China continues military drills around Taiwan on Tuesday; island holds its own exercises

A Navy Force helicopter under takes part in military exercises in the waters around Taiwan, at an undisclosed location, on Aug 8, 2022. PHOTO: REUTERS
Taiwanese soldiers fire artillery during a live-fire drill in Pingtung, Taiwan, on Aug 9, 2022. PHOTO: EPA-EFE
Taiwanese soldiers fire artillery during a live-fire drill in Pingtung, Taiwan, on Aug 9, 2022. PHOTO: EPA-EFE

BEIJING - China on Tuesday (Aug 9) continued for a sixth day military drills around Taiwan, as the island claimed the exercises were in preparation for an invasion and staged its own drills.

Relations have been tense across the Taiwan Strait and between Beijing and Washington following United States House Speaker Nancy Pelosi’s visit to Taiwan last week

The Chinese Foreign Ministry said its military exercises are “open, transparent and professional”, but Taiwan Foreign Minister Joseph Wu said Mrs Pelosi’s visit has been used as a pretext for war games to prepare for a possible invasion of the island.

In a statement early on Tuesday morning, the Eastern Theatre Command of the People’s Liberation Army (PLA) said it was continuing drills for a sixth day, two days more than the initially announced period, further raising fears that the exercises could be used as cover to permanently change the status quo across the Taiwan Strait.

The exercises mainly focused on joint blockade and joint support operations. The air force under the theater command deployed multiple batches of warplanes, including early warning aircraft, fighter jets, aerial refueling aircraft and jamming aircraft, to conduct drills on airspace control operations, air-to-air refueling and air-to-sea support.

Drills were also conducted for joint search and rescue, ammunition and materials supply, equipment repairs, and rescue and transfer of the injured. 

Taiwan’s Defence Ministry said 16 Chinese warplanes crossed the median line of the Taiwan Strait. It is a move that the Chinese military has been making since last Wednesday, when Mrs Pelosi was visiting Taipei.

But during a regular press briefing on Tuesday, Foreign Ministry spokesman Wang Wenbin said China conducts “normal military exercises” in waters surrounding its territory.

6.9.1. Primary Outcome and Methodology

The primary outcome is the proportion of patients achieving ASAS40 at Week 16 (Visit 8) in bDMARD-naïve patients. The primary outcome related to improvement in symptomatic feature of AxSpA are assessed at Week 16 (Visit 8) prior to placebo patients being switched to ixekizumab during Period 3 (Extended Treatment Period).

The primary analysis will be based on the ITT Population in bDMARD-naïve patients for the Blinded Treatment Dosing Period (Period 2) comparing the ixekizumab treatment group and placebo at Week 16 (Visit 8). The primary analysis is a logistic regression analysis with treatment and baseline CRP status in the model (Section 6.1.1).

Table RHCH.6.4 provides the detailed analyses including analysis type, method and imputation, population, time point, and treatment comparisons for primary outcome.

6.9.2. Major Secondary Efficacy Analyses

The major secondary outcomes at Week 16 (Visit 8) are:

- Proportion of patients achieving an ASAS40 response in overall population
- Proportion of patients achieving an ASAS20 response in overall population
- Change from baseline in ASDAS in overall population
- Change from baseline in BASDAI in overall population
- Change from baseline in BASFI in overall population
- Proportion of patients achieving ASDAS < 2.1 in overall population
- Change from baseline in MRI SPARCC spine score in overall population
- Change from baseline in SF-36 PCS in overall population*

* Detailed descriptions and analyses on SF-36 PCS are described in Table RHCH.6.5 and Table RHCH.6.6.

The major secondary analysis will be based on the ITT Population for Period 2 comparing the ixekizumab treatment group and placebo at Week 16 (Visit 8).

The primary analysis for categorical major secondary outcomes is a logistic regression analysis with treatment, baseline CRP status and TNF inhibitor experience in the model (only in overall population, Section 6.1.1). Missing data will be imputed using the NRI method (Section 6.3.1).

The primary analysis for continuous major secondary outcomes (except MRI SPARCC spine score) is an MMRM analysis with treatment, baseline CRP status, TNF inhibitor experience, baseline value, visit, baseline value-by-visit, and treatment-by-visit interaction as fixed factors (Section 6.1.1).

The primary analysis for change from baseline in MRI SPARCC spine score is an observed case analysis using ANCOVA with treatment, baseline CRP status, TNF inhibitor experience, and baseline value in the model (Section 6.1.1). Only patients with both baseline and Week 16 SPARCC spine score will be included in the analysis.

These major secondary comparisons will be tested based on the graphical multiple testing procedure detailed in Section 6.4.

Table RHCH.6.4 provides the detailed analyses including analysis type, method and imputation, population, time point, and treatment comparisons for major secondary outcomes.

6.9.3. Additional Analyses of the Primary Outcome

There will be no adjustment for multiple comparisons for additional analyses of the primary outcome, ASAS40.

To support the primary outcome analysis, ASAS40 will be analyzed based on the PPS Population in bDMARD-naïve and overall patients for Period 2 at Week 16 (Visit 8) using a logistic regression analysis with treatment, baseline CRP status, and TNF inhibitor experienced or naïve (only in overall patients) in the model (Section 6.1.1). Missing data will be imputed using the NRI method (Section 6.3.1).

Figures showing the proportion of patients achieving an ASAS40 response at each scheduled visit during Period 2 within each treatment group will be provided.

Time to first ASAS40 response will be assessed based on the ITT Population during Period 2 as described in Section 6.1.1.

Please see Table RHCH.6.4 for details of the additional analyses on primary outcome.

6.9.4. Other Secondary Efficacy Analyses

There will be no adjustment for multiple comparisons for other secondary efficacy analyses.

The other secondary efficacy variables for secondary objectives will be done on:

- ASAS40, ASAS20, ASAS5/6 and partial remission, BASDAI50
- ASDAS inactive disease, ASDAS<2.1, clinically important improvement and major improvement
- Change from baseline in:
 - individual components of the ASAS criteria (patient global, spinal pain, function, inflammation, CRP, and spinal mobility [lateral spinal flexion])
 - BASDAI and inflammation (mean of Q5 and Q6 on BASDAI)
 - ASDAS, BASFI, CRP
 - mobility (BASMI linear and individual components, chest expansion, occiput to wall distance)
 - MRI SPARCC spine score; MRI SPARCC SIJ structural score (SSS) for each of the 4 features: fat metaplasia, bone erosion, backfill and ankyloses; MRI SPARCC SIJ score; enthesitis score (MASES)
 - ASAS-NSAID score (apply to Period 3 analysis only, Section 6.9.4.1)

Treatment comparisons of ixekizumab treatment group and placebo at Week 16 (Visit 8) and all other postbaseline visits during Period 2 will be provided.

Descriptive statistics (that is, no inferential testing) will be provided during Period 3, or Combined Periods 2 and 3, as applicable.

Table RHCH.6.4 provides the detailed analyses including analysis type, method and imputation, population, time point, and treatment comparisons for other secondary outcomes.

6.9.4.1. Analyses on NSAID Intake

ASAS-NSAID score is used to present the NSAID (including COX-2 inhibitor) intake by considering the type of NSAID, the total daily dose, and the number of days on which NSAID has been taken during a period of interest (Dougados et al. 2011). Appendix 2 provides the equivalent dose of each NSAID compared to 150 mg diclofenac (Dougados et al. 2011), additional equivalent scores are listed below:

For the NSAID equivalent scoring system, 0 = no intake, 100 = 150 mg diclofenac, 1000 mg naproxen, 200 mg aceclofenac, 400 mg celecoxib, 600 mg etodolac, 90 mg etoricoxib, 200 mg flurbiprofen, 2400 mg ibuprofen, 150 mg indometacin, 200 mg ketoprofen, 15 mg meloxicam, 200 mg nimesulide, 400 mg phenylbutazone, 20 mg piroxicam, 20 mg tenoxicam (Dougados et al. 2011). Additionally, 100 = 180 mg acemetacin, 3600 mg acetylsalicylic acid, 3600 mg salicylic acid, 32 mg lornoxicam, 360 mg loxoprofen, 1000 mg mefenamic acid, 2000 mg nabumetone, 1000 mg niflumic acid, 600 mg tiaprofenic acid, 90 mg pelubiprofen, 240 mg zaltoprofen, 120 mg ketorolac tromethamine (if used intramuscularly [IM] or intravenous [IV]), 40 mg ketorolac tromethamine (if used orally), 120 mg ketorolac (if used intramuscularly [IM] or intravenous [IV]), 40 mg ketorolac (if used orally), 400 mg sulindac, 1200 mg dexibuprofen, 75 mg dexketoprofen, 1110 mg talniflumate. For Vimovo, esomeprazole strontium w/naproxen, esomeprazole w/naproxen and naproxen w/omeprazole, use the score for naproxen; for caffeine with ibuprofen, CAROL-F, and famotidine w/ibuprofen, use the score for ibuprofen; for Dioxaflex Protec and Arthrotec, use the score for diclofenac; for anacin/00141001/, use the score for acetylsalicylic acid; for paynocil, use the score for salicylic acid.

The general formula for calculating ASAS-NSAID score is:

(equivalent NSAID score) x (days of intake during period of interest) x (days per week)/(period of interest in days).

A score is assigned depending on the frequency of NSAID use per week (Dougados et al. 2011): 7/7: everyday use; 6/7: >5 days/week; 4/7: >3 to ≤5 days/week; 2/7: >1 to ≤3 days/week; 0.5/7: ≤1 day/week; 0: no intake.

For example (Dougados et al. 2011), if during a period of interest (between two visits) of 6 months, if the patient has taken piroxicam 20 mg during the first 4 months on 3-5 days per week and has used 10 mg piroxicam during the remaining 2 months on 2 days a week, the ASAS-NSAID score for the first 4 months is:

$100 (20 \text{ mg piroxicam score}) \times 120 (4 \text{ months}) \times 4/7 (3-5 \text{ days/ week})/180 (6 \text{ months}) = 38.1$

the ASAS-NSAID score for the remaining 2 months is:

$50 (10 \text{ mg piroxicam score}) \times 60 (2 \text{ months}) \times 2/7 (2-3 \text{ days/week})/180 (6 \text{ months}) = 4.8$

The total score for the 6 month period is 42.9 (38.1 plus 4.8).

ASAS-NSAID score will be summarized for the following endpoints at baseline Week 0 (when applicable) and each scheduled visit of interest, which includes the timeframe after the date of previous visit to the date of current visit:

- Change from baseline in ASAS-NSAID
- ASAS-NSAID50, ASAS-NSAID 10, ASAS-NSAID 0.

China regards Taiwan as a renegade province that needs to be retaken, by force if necessary.

Beijing has exponentially stepped up this rhetoric in the past fortnight or so after news of Mrs Pelosi’s potential visit broke, a trip it sees as highly provocative and supporting Taiwan’s independence. 

“The (military exercises) is a warning to provocateurs and a legitimate move by China to safeguard national sovereignty and territorial integrity,” Mr Wang said. 

He added that Taiwan’s “provocation and lies are like a mayfly shaking a tree, which will only accelerate its self-destruction”.

His comments echoed what Vice-Foreign Minister Ma Zhaoxu had said earlier in the day during an interview with state broadcaster CGTN.

“China’s countermeasures are a necessary and legitimate response to the provocations by the US and the ‘Taiwan independence’ forces”, said Mr Ma.

“They are just and lawful.”  

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Shortly after Mrs Pelosi and a congressional delegation landed in Taipei last Tuesday night, China announced that it would be conducting live firing military exercises in six areas surrounding Taiwan from Thursday till Sunday. 

The Taiwanese military on Tuesday also began its own drills - simulating a potential invasion - which it said were long scheduled.

It fired howitzer artillery out to sea in the southern county of Pingtung. 

Officials in Taipei have said China’s military drills in both air and sea are aimed at changing the status quo in the Taiwan Strait. 

“The median line of the Taiwan Strait has kept the status quo in the strait for decades,” Taiwan Foreign Minister Joseph Wu said at a briefing.

“This fact has been harmed for the past few days due to the Chinese drills, which affect regional peace, stability, and especially Taiwan’s security.” 

He added that Beijing looks to extend its control over the East China Sea and South China Sea, on either end of the Taiwan Strait and where China is locked in territorial disputes with regional nations.  

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China sent more than 120 aircraft across the median line of the Strait from Wednesday till Sunday, to which Taiwan responded by deploying aircraft and vessels, issuing radio warnings and deploying land-based missile systems to monitor the activities. 

Taiwan’s Defence Ministry said it detected 39 Chinese warplanes and 13 warships around the island as at 5pm on Monday, with 21 jets having crossed the median line and the island’s south-west air defence identification zone. 

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